Since the American Academy of Pediatrics (AAP) started recommending
that babies be put "back to sleep" more than 20 years ago, the
occurrences of Sudden Infant Death Syndrome (SIDS) have dropped more
than 50 percent. Unfortunately, more infants are developing flat spots
on the back of their heads, a condition known as positional
In addition, because baby spends so much time on the back, there are fewer chances to work the muscles in the upper body (neck, shoulder, upper trunk and arms) and motor development (grasping, manipulating toys) can be delayed. That can affect how long it takes your baby to master skills like lifting the head and rolling over, but also impact sitting and crawling.
You can start helping your baby today with these following ideas.
- Start early. You can start right away, as early as
in the hospital. Aim for two to three times a day, for three to five
minutes each time. Place your newborn belly-down on your chest or across
your lap for a few minutes so baby gets used to the position. Your baby
may not like tummy time at first, so try a slightly different approach
- Think comfort. As your baby grows stronger, lay
baby on a flat, clean surface (e.g., blanket, play mat, etc.). If baby
cries or squirms, try some extra padding by rolling up a small receiving
blanket and tuck it under the chest.
- Safety first. Babies need time every day to be on
their tummies, but always under careful supervision. Also, wait at least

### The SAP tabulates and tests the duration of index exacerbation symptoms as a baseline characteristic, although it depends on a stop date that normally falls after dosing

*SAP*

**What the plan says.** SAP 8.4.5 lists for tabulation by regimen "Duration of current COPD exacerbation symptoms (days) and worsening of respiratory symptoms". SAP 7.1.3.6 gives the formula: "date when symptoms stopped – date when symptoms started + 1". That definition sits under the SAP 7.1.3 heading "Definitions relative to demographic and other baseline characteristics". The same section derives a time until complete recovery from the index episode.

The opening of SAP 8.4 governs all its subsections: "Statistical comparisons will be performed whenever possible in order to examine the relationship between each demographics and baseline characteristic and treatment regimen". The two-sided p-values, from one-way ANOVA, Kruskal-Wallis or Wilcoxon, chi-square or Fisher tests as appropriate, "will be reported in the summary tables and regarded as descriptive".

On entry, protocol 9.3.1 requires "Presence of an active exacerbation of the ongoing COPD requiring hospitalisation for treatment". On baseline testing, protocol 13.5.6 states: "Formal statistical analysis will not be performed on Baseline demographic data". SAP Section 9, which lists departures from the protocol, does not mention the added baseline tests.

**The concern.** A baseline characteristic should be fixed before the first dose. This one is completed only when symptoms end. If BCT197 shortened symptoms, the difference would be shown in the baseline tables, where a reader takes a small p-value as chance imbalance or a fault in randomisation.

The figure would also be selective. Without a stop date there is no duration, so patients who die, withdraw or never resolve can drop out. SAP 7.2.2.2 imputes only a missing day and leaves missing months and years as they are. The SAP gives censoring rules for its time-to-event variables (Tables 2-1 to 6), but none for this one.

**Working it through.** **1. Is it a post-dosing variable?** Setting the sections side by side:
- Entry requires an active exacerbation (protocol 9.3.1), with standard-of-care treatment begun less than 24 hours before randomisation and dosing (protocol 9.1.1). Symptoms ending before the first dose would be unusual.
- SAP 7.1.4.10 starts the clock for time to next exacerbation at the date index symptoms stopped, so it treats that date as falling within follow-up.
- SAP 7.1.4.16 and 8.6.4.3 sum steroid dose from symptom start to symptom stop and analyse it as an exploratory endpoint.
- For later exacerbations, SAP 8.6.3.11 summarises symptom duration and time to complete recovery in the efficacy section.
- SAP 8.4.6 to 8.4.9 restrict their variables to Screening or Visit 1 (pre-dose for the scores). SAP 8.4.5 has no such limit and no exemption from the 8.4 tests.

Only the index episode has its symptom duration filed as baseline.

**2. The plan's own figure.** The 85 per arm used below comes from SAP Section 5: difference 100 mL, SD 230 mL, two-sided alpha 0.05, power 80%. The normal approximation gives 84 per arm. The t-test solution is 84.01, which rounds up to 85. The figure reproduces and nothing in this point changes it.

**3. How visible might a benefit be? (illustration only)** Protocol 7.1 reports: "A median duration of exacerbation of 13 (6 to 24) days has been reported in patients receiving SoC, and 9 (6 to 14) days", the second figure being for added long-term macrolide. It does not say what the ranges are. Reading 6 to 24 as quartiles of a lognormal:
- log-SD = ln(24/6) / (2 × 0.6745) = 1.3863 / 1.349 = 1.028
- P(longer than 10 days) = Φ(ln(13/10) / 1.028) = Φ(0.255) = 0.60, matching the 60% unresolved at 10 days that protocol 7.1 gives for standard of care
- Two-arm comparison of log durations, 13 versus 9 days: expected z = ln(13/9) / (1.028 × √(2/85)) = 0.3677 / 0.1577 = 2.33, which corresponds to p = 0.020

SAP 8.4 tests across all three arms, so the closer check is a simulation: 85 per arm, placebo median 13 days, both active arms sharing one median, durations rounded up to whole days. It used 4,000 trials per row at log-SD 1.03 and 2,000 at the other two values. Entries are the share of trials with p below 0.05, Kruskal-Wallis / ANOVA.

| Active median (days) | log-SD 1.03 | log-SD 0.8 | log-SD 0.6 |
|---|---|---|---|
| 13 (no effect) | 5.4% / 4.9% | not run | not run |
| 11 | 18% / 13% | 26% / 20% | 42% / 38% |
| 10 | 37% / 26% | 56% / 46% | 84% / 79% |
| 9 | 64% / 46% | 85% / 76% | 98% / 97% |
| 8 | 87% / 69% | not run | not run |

20 minutes after feedings to avoid pressure on a full belly.
- Watch for cues. Choose a time when baby's in the quiet alert state: ready to play and interact.
- Make it fun. Get down on the floor in front of your
baby and make eye contact. Next, place and rotate brightly colored toys
in front of your baby at different distances to encourage reaching (and
later, crawling). Choose toys in a variety of textures, color and
shape. A mirror is another good option.
- Get others in on the act. Encourage friends, family and caregivers to get down on the floor for short periods of tummy time.
- Switch it up. On a weekly basis, change how you
place baby in the crib. Rotate which end of the crib is considered the
head and foot. This encourages baby to turn his/her head to see what's
- Back to sleep, tummy to play. (2012). Healthy Children.org from the American Academy of Pediatrics.
- Berk, S. (2004, April). Tummy time. Parents Magazine. 171.
- Positional plagiolcephaly. (2007). National Institutes of Health - National Institute of Child Health & Human Development. Retrieved